Dallas, Texas, is another Lone Star market that is making some people nervous. Concerns about Dallas are creating openings in the real estate investing sector that previously had been closed simply due to too much activity and competition. Over the last 12 months, prices in the area have risen 9.3 percent, well ahead of national gains, and Dallas is presently second only to Denver, Colorado, in home appreciation. Although falling oil prices are a significant factor in Dallas housing trends, diverse employment opportunities and pro-business tax and legislative policies make it likely that opportunities for investors to get involved in this market, particularly if they wish to own rentals or multifamily properties, will remain available for the rest of the year. Thanks to Dallas’ high profile on the investing scene, individual investors may find it difficult to “break in” to the market at first. Working with a seasoned or connected local presence may be a good way to effectively vet deals and keep close tabs on market and economic shifts.
At present, Denver, Colorado, boasts the best appreciation in the country (10.6 percent in the last 12 months) but appreciation alone is probably the worst thing upon which to base your real estate investing strategy. Denver is undeniably a “hot” market, however, thanks in large part to its attraction to multiple age groups and demographics who are interested in buying at retail value in hopes of prices continuing to rise, highly ranked public schools, competitive safety statistics and an enviable public transit system. Also, we’d be remiss to leave out the “pot market” in the area, but many analysts and local investors warn that marijuana alone will not sustain Denver’s growth as more and more areas of the country become increasingly accepting of its medical and recreational uses. Real estate investing in Denver is great if you’re already in, but this is another major metro area that could be difficult to break into. However, the commercial sector in Denver is attracting a great deal of international activity presently and is less competitive than the residential side, making it a potentially intriguing play for investors interested in multifamily, retail or office space.
At the nadir of the housing crash, most analysts were more worried about whether there would be a Detroit housing market to rank by mid-2016 than they were about putting it on a hot market list of any type. However, with home prices up 127 percent from their lowest point during the crash and still 38 percent below peak values, Detroit’s housing market has room to grow and is making more than one hot list these days. If you like paying cash or getting creative with financing, Detroit is a good place to consider, as one in every two transactions is still all-cash in the area. The downtown area of the city is flourishing, thanks in large part to extremely thoughtful, strategic cultivation on the part of large employers in the area like Quicken Loans, which was recently named the “Best Place to Work in IT” for 2016 by industry leaders. Investors hoping to get in on the action in Detroit need to be very careful to be aware of inventory “clogging,” since much of the distressed inventory is so blighted that it cannot be saved and may not be the deal that it appears to be on paper or online. Bringing this issue to bear on your strategy, however, and keeping your research and due diligence current should help keep your investments in the clear.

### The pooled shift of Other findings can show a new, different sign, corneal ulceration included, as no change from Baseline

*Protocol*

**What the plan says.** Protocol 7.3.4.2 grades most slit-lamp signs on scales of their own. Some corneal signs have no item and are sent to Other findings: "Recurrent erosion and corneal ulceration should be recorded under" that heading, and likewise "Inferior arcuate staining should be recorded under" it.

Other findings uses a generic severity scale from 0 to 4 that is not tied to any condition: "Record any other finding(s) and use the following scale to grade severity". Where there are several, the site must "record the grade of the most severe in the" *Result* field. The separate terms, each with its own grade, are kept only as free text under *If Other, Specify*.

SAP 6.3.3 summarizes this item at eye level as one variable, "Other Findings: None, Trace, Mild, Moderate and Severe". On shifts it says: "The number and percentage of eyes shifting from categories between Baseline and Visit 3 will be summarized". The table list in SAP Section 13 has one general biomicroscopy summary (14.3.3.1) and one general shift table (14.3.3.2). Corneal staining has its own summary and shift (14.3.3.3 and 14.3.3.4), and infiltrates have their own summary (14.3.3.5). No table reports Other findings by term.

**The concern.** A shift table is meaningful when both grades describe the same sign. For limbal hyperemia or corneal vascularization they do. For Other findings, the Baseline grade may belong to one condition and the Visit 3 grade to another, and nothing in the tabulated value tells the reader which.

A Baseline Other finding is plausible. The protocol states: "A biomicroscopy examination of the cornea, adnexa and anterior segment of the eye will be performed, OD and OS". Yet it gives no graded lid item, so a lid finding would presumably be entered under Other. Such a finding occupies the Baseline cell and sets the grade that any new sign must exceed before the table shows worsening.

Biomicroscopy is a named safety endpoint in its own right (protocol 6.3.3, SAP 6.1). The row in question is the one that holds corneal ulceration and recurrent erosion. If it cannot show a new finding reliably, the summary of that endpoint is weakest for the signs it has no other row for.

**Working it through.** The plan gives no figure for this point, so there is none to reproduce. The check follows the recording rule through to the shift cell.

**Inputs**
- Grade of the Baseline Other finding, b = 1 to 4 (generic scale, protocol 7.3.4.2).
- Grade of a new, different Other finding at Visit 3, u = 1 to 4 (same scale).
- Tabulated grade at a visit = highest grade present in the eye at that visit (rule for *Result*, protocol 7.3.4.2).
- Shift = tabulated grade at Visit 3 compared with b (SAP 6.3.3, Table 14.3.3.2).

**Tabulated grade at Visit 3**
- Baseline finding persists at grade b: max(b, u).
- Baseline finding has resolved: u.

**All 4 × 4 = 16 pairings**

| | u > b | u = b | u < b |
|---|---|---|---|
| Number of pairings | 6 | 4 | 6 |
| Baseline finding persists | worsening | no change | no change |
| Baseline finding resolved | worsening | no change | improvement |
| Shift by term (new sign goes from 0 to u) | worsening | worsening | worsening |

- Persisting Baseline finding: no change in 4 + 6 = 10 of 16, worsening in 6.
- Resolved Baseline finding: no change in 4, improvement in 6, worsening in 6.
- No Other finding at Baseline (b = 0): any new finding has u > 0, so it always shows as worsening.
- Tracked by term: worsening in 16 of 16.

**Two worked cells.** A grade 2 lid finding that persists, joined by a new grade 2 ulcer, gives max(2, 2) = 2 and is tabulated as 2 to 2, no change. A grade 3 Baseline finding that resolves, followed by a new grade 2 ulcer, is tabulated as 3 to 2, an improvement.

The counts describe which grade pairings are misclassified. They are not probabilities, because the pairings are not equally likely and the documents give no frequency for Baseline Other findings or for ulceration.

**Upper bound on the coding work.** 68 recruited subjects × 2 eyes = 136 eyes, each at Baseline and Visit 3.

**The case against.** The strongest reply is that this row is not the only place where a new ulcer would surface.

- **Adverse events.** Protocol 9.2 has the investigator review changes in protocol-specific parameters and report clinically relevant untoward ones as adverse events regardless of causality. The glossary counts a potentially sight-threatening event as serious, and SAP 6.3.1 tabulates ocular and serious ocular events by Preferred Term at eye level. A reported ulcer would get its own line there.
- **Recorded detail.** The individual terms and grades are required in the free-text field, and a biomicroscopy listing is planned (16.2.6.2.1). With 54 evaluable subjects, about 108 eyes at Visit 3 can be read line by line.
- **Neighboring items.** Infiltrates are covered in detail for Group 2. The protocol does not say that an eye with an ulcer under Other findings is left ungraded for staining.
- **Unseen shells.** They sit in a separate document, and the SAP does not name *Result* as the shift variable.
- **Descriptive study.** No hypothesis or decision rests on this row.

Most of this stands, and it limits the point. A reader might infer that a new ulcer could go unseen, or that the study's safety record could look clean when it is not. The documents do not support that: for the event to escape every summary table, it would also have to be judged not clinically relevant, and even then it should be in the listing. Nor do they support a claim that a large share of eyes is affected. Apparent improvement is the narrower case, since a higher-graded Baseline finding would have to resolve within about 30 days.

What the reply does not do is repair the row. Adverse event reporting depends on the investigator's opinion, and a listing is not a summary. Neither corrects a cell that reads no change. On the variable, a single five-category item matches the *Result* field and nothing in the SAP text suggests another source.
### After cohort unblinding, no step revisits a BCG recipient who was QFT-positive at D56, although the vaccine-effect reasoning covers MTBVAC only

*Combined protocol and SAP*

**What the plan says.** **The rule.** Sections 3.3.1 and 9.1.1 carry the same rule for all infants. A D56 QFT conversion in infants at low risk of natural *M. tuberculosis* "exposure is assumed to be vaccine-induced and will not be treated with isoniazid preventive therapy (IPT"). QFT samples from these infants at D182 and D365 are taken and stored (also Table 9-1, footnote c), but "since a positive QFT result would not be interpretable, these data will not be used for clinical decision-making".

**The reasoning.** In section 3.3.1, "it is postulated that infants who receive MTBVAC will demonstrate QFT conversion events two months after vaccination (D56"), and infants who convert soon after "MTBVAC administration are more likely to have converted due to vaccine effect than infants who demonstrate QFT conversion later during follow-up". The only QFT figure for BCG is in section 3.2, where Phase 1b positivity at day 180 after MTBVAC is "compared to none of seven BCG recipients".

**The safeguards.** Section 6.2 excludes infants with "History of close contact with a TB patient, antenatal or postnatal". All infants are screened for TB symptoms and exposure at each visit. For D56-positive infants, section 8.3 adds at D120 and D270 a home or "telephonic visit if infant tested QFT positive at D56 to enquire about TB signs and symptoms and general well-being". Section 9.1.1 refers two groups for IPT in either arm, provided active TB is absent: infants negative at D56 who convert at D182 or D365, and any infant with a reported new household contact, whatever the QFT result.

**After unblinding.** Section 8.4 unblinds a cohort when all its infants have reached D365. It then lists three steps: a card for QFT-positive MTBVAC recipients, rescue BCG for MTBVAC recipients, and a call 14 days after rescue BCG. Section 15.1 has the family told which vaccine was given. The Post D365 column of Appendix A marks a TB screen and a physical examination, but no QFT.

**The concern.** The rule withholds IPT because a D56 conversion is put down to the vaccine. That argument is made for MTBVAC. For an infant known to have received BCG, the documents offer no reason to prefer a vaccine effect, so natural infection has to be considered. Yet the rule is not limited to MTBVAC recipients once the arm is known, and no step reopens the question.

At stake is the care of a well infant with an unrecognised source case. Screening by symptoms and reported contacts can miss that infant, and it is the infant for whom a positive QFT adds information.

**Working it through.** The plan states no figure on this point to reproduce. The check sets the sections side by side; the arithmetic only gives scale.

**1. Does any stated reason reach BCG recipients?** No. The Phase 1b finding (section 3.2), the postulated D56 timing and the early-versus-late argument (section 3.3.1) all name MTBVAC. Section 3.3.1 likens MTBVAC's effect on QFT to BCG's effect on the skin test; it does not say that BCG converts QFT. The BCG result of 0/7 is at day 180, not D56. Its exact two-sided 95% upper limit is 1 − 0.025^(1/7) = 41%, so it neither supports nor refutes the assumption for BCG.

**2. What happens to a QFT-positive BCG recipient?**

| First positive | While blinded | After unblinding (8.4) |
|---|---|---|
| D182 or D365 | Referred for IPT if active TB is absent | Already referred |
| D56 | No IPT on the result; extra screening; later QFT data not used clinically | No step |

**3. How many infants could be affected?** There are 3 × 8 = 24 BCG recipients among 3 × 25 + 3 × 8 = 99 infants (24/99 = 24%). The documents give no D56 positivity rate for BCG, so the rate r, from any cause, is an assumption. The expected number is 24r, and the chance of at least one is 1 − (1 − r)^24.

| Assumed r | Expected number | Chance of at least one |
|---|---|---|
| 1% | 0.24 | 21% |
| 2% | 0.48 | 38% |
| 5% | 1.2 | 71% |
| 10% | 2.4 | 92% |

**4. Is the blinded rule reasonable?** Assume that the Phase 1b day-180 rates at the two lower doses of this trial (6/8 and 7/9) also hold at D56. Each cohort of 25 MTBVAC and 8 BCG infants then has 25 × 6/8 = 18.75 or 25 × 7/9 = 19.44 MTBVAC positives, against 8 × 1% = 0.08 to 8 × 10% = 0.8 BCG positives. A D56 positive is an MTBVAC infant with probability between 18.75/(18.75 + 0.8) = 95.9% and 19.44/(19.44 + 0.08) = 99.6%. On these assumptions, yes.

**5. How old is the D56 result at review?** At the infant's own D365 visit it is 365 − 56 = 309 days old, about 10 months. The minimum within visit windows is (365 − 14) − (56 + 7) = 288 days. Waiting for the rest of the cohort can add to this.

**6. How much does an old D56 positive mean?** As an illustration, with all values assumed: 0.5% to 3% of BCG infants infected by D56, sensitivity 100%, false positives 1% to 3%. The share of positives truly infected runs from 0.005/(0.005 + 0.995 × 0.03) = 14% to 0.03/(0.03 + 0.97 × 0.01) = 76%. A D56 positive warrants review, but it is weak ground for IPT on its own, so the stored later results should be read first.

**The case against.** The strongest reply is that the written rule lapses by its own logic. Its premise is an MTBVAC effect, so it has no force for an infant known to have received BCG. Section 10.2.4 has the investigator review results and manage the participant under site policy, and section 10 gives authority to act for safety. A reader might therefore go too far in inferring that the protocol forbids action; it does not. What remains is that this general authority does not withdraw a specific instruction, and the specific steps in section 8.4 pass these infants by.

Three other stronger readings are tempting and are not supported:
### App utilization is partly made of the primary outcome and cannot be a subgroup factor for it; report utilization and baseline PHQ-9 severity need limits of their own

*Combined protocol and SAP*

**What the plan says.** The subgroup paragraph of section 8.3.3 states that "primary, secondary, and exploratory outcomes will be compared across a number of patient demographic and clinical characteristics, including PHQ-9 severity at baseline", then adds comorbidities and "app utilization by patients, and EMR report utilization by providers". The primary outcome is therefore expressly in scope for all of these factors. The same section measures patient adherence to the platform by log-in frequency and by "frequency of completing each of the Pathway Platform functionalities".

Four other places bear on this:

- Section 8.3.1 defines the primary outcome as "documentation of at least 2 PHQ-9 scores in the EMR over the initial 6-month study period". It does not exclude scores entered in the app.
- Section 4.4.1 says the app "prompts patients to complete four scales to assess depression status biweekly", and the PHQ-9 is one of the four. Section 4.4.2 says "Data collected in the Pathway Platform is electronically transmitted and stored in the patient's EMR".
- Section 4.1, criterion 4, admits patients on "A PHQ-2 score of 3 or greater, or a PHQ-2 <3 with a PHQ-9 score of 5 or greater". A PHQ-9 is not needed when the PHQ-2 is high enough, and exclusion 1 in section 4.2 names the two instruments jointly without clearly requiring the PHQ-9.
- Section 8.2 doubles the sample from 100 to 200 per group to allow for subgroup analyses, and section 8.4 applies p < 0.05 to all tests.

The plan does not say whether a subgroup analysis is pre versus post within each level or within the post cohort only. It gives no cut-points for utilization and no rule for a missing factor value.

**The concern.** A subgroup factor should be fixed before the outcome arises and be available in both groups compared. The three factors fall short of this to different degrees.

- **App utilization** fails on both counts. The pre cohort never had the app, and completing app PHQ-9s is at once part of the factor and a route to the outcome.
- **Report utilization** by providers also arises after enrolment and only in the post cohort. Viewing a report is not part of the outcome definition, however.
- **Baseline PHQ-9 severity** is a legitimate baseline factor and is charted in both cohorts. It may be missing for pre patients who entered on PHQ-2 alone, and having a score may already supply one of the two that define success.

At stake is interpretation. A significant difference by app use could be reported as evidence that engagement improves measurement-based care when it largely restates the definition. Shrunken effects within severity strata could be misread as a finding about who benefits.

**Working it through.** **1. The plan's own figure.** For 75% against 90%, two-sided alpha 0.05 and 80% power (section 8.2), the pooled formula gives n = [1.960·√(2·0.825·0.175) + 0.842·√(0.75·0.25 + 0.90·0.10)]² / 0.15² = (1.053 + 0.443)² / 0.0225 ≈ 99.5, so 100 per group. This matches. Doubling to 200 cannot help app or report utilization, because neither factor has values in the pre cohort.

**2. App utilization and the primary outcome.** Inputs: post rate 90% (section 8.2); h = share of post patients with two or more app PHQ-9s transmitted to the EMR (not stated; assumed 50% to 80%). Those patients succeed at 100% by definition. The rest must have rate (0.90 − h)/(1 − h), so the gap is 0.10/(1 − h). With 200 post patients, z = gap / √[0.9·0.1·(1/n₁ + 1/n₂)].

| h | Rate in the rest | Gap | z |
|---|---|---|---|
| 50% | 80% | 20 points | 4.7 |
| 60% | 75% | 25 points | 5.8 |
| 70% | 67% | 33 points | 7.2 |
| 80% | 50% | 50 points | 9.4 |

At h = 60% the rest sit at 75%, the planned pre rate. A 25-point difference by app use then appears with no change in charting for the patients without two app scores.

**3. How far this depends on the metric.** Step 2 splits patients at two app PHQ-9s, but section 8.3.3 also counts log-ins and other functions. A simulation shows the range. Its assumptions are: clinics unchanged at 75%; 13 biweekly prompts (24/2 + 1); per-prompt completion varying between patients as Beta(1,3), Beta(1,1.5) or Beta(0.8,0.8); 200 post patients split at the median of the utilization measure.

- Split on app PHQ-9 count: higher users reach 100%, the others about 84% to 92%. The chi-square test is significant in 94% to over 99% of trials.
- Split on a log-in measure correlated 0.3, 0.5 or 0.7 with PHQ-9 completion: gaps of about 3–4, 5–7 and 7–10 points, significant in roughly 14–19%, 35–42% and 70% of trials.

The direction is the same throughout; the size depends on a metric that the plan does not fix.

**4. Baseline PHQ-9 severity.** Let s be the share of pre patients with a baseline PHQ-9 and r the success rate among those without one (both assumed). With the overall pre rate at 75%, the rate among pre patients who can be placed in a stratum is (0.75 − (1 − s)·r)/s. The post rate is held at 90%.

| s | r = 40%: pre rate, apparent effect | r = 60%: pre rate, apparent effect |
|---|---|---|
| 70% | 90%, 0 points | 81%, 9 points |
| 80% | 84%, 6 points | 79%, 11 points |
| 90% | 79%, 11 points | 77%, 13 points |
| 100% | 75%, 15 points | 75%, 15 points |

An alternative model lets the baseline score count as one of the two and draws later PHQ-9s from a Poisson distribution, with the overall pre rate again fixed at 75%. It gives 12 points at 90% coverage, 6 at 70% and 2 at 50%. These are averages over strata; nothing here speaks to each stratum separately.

Kansas City, Missouri
Experts predicted a hot year for housing in Kansas City, Missouri, at the end of last year, and so far, they haven’t been proven wrong. Home prices are up more than 5 percent year-over-year (as of the end of Q2 2016) after a healthy 5.6 appreciation rate for all of 2015. Demand for housing is still heavy, with 38 percent fewer homes on the market at this time than there were last year. However, housing remains relatively affordable with median home prices in the area hovering just over $130,000 and the metro area making “best” lists in terms of livability all over thanks to low unemployment, high affordability, a list of established employers that are constantly growing and an entrepreneurial/start-up-friendly business community is difficult to rival. With rental rates and home values both experiencing overall positive trends since 2012, investors will have their choice of real estate investing strategies in the area. However, take note: building permits are up 29 percent in the region over last year, according to the Home Builders Association of Greater Kansas, so there are developers clearly looking to fill (and possibly flood) the inventory void. While not all permits ever get used, the pace at which the city is issuing those permits is much faster than preceding years, and more permits have already been issued in 2016 than were issued for the duration of 2009, 2010 or 2011. However, with a market ideally suited to creative financing and more conventional cash-flowing rental options, Kansas City definitely makes the grade as a current hot market.